• Hi there!
      BTW – Thank you again for Troubles, my review will be posted tomorrow. Your streak is safe!
      I usually forgive authors for a wide range of missteps if I know them and generally enjoy their writing. I can count numerous authors I’ve forgiven due to my trust in their writing and hope that they will bring the next book around.
      As for first person writing, I think generally the association is not the case but I can definitely see why authors would be careful. I don’t think anyone would mistake that in your case but in some authors’ (such as the one you described and others) the thin line blurs. I try hard not to translate character issues onto the author (ie. if the lead character is uneducated, then that doesn’t mean the author is) but I think the author has yet another challenge to tackle. I was just curious if others had the same problem.
      Oh yes! I remember that one too. I do wonder what they’re thinking but when College Presidents can plagiarize their thesis with no repercussions, I’m guessing these writers weren’t too worried? :/

  3. Very interesting post, Kassa. I’ve thought about this issue a lot this week subsequent to finding out about the Clare debacle only after I had read the City series.
    I have to admit I have mixed feelings about this. On the one hand having been plagarised myself in my RL I absolutely abhor the practice so discovering Clare’s background really made me take a step back. But on the other I loved the City series and, just because I’ve found out something negative about the author, cannot be anything but honest in talking about my enjoyment of the books.
    I guess the important thing is being honest about your approach to a review; if not to your readers at least to yourself by examining the reasons why you’ve had a particular response. After all, wouldn’t you do something similar if for example it was BDSM or another theme that you were uncomfortable with in the book you’re reviewing??
    I’m not sure if this is a side note or not, but this topic also reminded me of your post about series as well as the reader ‘forgiveness’ factor to familiar and to new authors. Some readers have certain expectations when it comes an author and if they give a ‘bad’ story the reader tends to critique the author for producing the work just as much as they do the book itself.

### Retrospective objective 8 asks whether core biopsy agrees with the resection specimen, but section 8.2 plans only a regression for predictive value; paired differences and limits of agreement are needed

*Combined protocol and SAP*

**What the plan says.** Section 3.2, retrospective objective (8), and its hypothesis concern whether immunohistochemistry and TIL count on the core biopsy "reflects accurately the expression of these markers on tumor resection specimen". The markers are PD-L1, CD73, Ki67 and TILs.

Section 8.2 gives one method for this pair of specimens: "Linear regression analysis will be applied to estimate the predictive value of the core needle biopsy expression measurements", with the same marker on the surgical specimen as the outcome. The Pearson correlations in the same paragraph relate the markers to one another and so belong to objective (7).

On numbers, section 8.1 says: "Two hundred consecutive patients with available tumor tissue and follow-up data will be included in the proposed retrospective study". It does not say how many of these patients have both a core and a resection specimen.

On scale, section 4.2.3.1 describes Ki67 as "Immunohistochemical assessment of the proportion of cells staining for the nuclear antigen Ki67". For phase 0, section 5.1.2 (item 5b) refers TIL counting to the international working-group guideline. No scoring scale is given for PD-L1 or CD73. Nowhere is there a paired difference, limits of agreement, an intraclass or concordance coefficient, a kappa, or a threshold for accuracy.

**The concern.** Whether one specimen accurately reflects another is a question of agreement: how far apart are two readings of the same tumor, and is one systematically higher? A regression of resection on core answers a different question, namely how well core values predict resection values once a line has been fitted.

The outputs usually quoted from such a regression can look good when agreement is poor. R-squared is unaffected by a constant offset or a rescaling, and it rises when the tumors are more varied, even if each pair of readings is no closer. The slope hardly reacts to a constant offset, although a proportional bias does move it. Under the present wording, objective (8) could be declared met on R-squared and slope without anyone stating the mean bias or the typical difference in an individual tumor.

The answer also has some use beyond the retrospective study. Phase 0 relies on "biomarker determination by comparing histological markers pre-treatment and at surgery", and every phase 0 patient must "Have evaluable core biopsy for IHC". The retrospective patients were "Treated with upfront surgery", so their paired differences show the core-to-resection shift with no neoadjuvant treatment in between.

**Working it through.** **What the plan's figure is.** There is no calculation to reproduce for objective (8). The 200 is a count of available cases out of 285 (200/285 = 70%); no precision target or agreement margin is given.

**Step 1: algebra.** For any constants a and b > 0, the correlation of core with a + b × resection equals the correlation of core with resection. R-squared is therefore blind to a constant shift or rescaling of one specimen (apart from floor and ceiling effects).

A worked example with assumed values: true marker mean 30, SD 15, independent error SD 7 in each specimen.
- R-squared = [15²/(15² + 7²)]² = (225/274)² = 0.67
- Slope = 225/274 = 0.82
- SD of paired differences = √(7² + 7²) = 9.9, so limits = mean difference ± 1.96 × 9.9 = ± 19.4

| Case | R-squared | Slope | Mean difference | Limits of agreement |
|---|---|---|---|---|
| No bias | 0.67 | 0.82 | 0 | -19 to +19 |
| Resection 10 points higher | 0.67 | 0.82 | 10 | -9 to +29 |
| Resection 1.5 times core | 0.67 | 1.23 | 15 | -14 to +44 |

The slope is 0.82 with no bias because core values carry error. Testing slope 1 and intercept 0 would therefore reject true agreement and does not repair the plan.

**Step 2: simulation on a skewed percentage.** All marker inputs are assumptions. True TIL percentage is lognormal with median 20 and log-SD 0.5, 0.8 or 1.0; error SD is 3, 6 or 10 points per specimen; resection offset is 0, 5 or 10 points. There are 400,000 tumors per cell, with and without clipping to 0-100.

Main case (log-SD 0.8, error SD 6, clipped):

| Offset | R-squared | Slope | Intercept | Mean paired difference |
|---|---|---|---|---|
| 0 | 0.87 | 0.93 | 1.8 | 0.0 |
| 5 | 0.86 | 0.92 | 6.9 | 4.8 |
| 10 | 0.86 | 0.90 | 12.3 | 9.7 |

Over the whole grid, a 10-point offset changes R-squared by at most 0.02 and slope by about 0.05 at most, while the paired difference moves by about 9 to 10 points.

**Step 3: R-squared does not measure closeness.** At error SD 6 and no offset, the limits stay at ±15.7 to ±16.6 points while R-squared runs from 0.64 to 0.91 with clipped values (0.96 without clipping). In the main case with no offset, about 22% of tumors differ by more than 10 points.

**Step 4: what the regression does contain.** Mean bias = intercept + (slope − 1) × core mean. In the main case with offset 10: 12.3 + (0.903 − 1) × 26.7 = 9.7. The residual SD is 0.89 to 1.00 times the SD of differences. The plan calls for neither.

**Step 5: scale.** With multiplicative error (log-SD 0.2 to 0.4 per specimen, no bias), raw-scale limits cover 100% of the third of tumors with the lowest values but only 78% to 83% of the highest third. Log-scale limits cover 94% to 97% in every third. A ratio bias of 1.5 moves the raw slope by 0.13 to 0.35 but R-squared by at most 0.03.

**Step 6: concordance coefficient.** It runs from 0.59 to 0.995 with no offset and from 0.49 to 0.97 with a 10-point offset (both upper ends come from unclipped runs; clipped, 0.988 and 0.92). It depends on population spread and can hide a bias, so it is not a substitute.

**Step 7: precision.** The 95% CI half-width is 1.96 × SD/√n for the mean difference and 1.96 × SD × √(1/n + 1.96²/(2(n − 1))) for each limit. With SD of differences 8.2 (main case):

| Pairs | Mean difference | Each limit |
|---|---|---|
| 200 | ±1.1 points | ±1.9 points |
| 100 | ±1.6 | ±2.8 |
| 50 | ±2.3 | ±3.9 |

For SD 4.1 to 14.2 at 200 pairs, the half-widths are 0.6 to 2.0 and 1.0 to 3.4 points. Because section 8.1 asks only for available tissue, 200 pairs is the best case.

It’s very interesting, isn’t it. Further proof that readers – whether they review or not – all come to a book with a set of opinions and expectations.

    • Well the Clare debacle I find fascinating. I’m not sure that would turn me entirely OFF an author if I LOVED the series, because.. well whether they stole or not you liked it right? It’s a hazy area and I think I wouldn’t want to support the author but if their pub’d fiction is totally unique then…. well you liked the books and thats important. End stop.
      I hadn’t meant to intertwine the topics so closely but they ended up being that way. I think it’s fascinating the inherent bias everyone brings to their reading. No matter if it’s a view of an author, previous books (or not), the genre and so on. And furthermore, the various take away messages we get when it’s all the same words.
      I think above all, you nailed it with the comment about being honest. But then you usually do!

  4. I don’t think I’ve ever confused a book, whether well or poorly written, with an author’s character, personality, or lifestyle.
    On the other hand, there are two or three writers whose stuff I’ll never read, because their online personas really turn me off. I wouldn’t be able to get absorbed in a work written by somebody who comes across as really juvenile, full of herself, inordinately nasty, and/or barely literate in her Internet postings.
    In short, work doesn’t affect view of author; author’s behavior does affect view of work. (Might sound silly, but I can’t help my reactions!)

    • I can’t say I’ve confused an author with their characters. I think the possibility is always there, though I haven’t confused them yet (I don’t think anyway).
      I also don’t think it’s a silly comment at all actually. I’ve stopped reading more authors due to online behavior than their actual work. Like I’ve said, I have huge reader forgiveness and it’s rare I *never* read an author again due to strong hate or something but when I come across bad online behavior? Oh yea, that’ll do it. I think, for me, it’s a matter of just disliking the person so I’m predisposed to dislike their material so what’s the point in reading?
      You’re definitely not alone in that respect.

  5. What I meant was, I don’t see an author’s books as a reflection of his or her own character. To me, good writer doesn’t mean cool person; crappy writer doesn’t mean uncool person.
    I do feel a little petty not being able to read stuff by certain authors. It’s just that I wouldn’t be able to disengage myself enough from my negative impressions to read objectively. When, for example, somebody acts, and communicates, like a teenage twit online, I just can’t take that person seriously as an author.

    • Oh no I agree with that, if I confused your point – my apologies.
      I don’t feel petty for choosing authors to read (guess thats my harshness for you) as long as I’m not going around calling names and acting like said same twit. It’s the chance authors take I think. On the flip side, many readers have said if an author is nice online they tend to buy their books and give them good reviews regardless. Seems there is only a win-win situation to be nice.